Authorities search for Florida co-angler
by Dave Altman, Editor
The worst case scenario happened on the first day of the FLW Tournament year when one of the Costa Series boats failed to return to the weigh-in. While the boater was later found alive, the remainder of the tournament was cancelled as the search continued for his co-angler.
Authorities continue to search massive Lake Okeechobee for co-angler Nik Kayler of Apopka, Fla. Nik has fished more than 60 FLW Tour events.(photo courtesy flwfishing.com)
Boater William (Bill) Kisiah of Slidell, La. was found after dark on the first day of the tournament. Details have not yet been released.(Photo courtesy flwfishing.com)
Both Kisiah and Kayler are experienced anglers. According to FLW, boater Kisiah is a nine-year veteran of FLW Series competition and Kayler has fished in 61 previous FLW events as a co-angler. As a result of the disappearance of Kayler, the FLW released this statement today.
“January 5, 2018
*UPDATE 11:45 a.m. Friday*
In order to concentrate all efforts on the ongoing search for co-angler Nik Kayler, FLW officials have decided to cancel the remaining competition day at the Costa FLW Series tournament on Lake Okeechobee.
At this time, air search and recovery operations are still being conducted under the guidance of the Florida Fish and Wildlife Conservation Commission and local authorities. FLW is assisting the search operations.
Final tournament standings will be determined by day one of competition.”
At 730 square miles, Okeechobee is like a small, freshwater ocean–a giant round tub–averaging just 9 feet in depth–that you cannot see across and whose waters can be brutal when the wind is up.
There were more than 40 Georgia boaters and co-anglers competing in this event, which kicked off the FLW 2018 season. The full field of 250 boats took off yesterday at first light.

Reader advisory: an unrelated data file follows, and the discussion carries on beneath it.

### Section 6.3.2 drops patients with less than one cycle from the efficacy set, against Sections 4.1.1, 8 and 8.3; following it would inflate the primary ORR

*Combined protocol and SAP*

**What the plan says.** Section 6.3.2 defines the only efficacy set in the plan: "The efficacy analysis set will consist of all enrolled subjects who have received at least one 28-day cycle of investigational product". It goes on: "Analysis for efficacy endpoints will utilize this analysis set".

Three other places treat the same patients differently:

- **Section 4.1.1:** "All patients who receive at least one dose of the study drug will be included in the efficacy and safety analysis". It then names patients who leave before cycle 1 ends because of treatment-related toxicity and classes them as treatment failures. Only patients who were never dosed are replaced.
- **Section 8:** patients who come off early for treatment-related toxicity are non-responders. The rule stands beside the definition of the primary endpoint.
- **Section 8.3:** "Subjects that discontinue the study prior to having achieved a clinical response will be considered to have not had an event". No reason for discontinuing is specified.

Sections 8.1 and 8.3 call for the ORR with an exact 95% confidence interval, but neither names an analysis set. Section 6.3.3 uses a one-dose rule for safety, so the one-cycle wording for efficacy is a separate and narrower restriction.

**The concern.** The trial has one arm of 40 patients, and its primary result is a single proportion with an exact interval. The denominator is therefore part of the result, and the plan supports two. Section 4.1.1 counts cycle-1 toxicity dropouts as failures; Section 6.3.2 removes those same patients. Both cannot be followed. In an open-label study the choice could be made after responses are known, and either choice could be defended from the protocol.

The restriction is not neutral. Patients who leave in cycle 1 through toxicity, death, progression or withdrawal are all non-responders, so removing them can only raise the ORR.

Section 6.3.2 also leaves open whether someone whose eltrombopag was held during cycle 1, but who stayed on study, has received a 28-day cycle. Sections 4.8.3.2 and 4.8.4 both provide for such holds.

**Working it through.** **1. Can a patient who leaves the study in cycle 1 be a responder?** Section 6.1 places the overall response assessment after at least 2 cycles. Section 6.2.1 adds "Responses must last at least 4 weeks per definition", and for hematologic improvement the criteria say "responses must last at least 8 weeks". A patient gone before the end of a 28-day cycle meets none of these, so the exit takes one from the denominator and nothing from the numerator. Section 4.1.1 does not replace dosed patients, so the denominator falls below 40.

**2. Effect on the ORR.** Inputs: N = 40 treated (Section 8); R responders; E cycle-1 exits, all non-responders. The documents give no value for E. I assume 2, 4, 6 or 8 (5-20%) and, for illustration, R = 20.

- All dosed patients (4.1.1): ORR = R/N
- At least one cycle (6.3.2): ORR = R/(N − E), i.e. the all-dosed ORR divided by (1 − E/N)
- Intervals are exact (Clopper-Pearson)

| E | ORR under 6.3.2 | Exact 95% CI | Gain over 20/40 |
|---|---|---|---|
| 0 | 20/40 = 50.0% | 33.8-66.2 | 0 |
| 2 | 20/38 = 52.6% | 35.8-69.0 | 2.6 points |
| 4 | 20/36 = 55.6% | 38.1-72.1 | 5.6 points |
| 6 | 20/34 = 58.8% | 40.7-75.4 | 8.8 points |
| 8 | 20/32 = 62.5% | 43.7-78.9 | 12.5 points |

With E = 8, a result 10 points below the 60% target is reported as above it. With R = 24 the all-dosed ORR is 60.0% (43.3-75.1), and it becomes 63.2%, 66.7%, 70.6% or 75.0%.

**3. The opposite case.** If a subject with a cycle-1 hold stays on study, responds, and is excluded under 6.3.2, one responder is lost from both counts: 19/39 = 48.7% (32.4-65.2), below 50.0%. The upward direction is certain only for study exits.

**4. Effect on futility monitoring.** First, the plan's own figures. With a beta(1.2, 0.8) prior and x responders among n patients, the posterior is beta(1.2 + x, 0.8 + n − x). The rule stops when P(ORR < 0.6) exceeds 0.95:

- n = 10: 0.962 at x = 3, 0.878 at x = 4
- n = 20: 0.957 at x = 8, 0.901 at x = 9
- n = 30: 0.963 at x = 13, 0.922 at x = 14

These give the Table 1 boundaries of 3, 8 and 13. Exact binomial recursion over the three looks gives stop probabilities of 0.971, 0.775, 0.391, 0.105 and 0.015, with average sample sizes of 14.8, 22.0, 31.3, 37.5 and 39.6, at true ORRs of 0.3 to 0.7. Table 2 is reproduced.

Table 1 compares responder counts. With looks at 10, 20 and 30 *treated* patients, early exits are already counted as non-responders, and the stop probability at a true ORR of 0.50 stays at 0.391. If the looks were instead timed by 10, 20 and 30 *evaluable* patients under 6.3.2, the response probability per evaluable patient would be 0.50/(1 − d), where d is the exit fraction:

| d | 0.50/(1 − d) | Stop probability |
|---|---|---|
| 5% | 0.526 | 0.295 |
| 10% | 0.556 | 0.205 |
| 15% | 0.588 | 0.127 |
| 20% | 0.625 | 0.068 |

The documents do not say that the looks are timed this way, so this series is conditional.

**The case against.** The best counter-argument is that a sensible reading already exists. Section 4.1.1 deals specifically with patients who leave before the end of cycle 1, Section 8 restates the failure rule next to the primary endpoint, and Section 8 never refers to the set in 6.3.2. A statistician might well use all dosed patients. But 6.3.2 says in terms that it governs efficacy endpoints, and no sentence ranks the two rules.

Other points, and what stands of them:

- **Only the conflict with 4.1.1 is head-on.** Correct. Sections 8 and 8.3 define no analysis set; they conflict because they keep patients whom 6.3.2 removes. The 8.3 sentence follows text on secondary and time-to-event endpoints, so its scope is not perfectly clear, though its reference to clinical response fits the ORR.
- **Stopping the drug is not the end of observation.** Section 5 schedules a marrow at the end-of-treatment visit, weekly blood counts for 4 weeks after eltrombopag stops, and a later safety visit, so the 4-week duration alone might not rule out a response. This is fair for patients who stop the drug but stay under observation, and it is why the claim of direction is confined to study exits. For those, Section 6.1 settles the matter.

After yesterday’s Day 1, the leader on the boater side was Alabama angler Terry Tucker with a five fish limit of 21-5. There were also two Georgians in the Top 10: Brian Elder of Locust Grove with 15-12 and Macon’s Clayton Batts with 14-11. Both had five fish limits. On the co-angler side, there were three Georgians in the Top 10 after the tournament’s first day.
Okeechobee can be a daunting place. Georgia Big Stick Clay Johns knows what it’s like to be stranded on Lake Okeechobee. Two years ago during an FLW tournament out of Clewiston (at the South end of the lake), Clay’s engine blew up while he was on the North end along the West wall. With a dead cell-phone, Clay flagged down fellow Georgia Big Stick Rodger Beaver. Rodger stopped and took Clay’s co-angler (and their fish) a ride into the weigh-in. While the fish counted and Clay did get a check, the problem was they didn’t send anyone out to look for Clay until AFTER the weigh-in, when it was dark and getting darker.
“I was trolling toward Clewiston and I was taking waves over the back of the boat,” Clay told georgiabigsticks.com. “About 9 p.m., my trolling motor batteries were shot, the wind was kicking my boat sideways so I’m just hoping the wind would blow me into the weeds somewhere.”
Clay said he had just about given up hope when it got late. “Then, about 11 p.m. I heard something in the distance that turned out to be a rescue boat.”
Meanwhile, it has been nearly 24 hours since Bill Kisiah’s Ranger did not return to the weigh-in. And it was just 5 hours ago that FLW canceled the tournament.
Prayers are lifted for co-angler Nik Kayler.